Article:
Diplomatic efforts have intensified in New York and other capitals on whether to extend the mandate of the United Nations Integrated Transition Assistance Mission in Sudan (UNITMAS) that expires on Saturday.
Fighting broke out between the Sudanese military, led by Gen. Abdel-Fattah Burhan, and the Rapid Support Forces, commanded by Dagalo, in mid-April. The violence has killed at least 866 civilians, according to a Sudanese doctors group, though the actual toll is likely much higher.
UN Secretary-General Antonio Guterres said: "In my area of responsibility, I reaffirmed to the Council my full confidence in Volker Perthes as Special Representative of the Secretary-General."
"It is up to the Security Council to decide whether the Security Council supports the continuation of the Mission for another period or whether the Security Council decides that it is time to end it," he added.
His remarks came in response to accusations by Burhan last week that Perthes was being "biased" and spreading "disinformation" in the bloody conflict. He demanded that the envoy be replaced. Guterres said he was “shocked” by the request.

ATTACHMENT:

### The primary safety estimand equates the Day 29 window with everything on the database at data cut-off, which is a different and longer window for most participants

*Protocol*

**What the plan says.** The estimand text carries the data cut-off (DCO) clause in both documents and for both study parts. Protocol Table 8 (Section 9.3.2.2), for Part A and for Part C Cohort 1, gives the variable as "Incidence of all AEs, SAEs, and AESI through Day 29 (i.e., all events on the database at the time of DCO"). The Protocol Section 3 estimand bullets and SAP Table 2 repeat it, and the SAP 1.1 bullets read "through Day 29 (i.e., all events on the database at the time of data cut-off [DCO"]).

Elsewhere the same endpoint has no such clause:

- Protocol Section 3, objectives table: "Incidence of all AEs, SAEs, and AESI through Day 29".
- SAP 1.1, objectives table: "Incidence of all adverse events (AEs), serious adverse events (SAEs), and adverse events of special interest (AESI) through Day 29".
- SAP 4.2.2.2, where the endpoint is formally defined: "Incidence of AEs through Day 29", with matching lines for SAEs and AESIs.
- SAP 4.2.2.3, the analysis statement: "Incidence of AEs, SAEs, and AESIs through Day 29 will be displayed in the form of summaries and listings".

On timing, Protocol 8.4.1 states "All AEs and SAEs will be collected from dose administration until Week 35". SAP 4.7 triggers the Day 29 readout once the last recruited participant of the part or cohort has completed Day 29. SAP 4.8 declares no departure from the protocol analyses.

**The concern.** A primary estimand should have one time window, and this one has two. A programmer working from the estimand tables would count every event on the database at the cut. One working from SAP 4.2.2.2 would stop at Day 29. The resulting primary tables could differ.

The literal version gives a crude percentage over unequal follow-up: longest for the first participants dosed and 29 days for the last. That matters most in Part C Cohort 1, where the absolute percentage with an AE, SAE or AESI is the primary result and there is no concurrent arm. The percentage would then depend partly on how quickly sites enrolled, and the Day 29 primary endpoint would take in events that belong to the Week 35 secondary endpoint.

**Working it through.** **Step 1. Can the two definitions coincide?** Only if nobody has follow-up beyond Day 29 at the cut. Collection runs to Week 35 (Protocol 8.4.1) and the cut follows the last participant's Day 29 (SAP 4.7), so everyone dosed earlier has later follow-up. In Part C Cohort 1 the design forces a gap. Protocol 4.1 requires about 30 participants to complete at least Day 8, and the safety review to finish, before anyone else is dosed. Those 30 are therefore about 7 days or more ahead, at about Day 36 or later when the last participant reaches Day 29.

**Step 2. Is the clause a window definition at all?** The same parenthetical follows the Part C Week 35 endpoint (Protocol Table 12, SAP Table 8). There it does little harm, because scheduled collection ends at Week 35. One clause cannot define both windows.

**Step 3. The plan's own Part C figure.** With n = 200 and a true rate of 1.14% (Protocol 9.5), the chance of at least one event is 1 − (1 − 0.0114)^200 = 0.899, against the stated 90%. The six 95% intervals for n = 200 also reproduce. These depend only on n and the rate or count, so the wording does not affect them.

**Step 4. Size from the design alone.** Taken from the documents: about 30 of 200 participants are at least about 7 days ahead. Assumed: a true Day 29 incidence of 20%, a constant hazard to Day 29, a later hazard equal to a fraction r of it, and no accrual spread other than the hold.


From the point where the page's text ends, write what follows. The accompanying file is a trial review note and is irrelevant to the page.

Guterres’ latest statements followed a Security Council closed-door session to discuss Sudan that was called for by the UN chief himself, in a rare move.
Asharq Al-Awsat was informed by diplomats who attended the meeting that Guterres tackled the ongoing international and regional effort to resolve the crises, mainly talks in Jeddah that are brokered by the US and Saudi Arabia.
The members gave diverging views on whether a Security Council stance is needed in response to the recent escalation of violence in Sudan.
Gabon, Ghana, and Mozambique, supported by China and Russia, have argued that adopting a stance could create complications at a delicate time.
This reflects the position of Sudan’s Permanent Representative to the UN Al-Harith Idriss al-Harith Mohamed who said last week his country did not want the Security Council involved in his country.
He added that the Council’s involvement may undermine Arican Union efforts to engage positively with the warring parties.
The Council members negotiated a draft resolution to renew the UNITAMS’ mandate, which is due to expire on Saturday.
The UK (the penholder on the file) sought to include in the draft text language that reflects the recent developments in Sudan. However, several other members have apparently opposed adding new language to the text and have been calling for a strict "technical rollover" of UNITAMS’ mandate.
The term "technical rollover" is commonly used by diplomats to describe issuing a concise resolution extending a peace operation’s mandate without altering its core mandate or tasks.
As a result of these divisions, the UK proposed a draft presidential statement addressing the recent updates in Sudan.